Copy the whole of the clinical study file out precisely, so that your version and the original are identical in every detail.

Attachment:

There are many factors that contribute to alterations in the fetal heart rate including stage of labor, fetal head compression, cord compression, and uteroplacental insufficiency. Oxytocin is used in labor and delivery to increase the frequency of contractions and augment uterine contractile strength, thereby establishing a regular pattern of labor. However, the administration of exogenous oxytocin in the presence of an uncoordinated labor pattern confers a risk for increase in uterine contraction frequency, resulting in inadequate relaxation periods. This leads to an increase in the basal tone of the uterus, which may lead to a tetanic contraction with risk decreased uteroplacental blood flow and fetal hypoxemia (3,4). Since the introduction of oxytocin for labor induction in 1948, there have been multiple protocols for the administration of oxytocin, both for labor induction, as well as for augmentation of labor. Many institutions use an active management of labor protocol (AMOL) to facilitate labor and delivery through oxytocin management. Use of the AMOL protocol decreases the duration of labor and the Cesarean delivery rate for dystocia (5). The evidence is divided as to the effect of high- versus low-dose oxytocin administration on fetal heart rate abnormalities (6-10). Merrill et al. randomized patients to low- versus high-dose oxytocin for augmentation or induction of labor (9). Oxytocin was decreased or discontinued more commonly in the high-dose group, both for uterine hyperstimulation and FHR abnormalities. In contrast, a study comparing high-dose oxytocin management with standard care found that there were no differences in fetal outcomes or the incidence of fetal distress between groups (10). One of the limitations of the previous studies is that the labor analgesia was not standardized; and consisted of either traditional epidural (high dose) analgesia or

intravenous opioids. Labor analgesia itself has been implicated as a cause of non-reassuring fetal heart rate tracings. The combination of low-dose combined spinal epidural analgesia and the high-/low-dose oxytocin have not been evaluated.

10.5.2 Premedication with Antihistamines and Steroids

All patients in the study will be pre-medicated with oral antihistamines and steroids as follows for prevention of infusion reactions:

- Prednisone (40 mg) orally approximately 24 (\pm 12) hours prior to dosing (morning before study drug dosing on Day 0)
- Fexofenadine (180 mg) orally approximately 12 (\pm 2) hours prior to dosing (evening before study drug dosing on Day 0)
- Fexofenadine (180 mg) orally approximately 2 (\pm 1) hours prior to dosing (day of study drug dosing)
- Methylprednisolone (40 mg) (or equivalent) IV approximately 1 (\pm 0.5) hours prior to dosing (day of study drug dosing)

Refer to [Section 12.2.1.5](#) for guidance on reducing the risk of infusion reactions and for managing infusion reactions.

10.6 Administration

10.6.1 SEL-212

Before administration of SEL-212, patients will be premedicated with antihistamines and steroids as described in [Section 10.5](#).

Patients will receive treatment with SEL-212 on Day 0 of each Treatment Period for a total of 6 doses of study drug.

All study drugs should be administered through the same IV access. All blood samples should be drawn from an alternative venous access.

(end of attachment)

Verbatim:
There are many factors that contribute to alterations in the fetal heart rate including stage of labor, fetal head compression, cord compression, and uteroplacental insufficiency. Oxytocin is used in labor and delivery to increase the frequency of contractions and augment uterine contractile strength, thereby establishing a regular pattern of labor. However, the administration of exogenous oxytocin in the presence of an uncoordinated labor pattern confers a risk for increase in uterine contraction frequency, resulting in inadequate relaxation periods. This leads to an increase in the basal tone of the uterus, which may lead to a tetanic contraction with risk decreased uteroplacental blood flow and fetal hypoxemia (3,4). Since the introduction of oxytocin for labor induction in 1948, there have been multiple protocols for the administration of oxytocin, both for labor induction, as well as for augmentation of labor. Many institutions use an active management of labor protocol (AMOL) to facilitate labor and delivery through oxytocin management. Use of the AMOL protocol decreases the duration of labor and the Cesarean delivery rate for dystocia (5). The evidence is divided as to the effect of high- versus low-dose oxytocin administration on fetal heart rate abnormalities (6-10). Merrill et al. randomized patients to low- versus high-dose oxytocin for augmentation or induction of labor (9). Oxytocin was decreased or discontinued more commonly in the high-dose group, both for uterine hyperstimulation and FHR abnormalities. In contrast, a study comparing high-dose oxytocin management with standard care found that there were no differences in fetal outcomes or the incidence of fetal distress between groups (10). One of the limitations of the previous studies is that the labor analgesia was not standardized; and consisted of either traditional epidural (high dose) analgesia or

intravenous opioids. Labor analgesia itself has been implicated as a cause of non-reassuring fetal heart rate tracings. The combination of low-dose combined spinal epidural analgesia and the high-/low-dose oxytocin have not been evaluated.

10.5.2 Premedication with Antihistamines and Steroids

All patients in the study will be pre-medicated with oral antihistamines and steroids as follows for prevention of infusion reactions:

- Prednisone (40 mg) orally approximately 24 (\pm 12) hours prior to dosing (morning before study drug dosing on Day 0)
- Fexofenadine (180 mg) orally approximately 12 (\pm 2) hours prior to dosing (evening before study drug dosing on Day 0)
- Fexofenadine (180 mg) orally approximately 2 (\pm 1) hours prior to dosing (day of study drug dosing)
- Methylprednisolone (40 mg) (or equivalent) IV approximately 1 (\pm 0.5) hours prior to dosing (day of study drug dosing)

Refer to [Section 12.2.1.5](#) for guidance on reducing the risk of infusion reactions and for managing infusion reactions.

10.6 Administration

10.6.1 SEL-212

Before administration of SEL-212, patients will be premedicated with antihistamines and steroids as described in [Section 10.5](#).

Patients will receive treatment with SEL-212 on Day 0 of each Treatment Period for a total of 6 doses of study drug.

All study drugs should be administered through the same IV access. All blood samples should be drawn from an alternative venous access.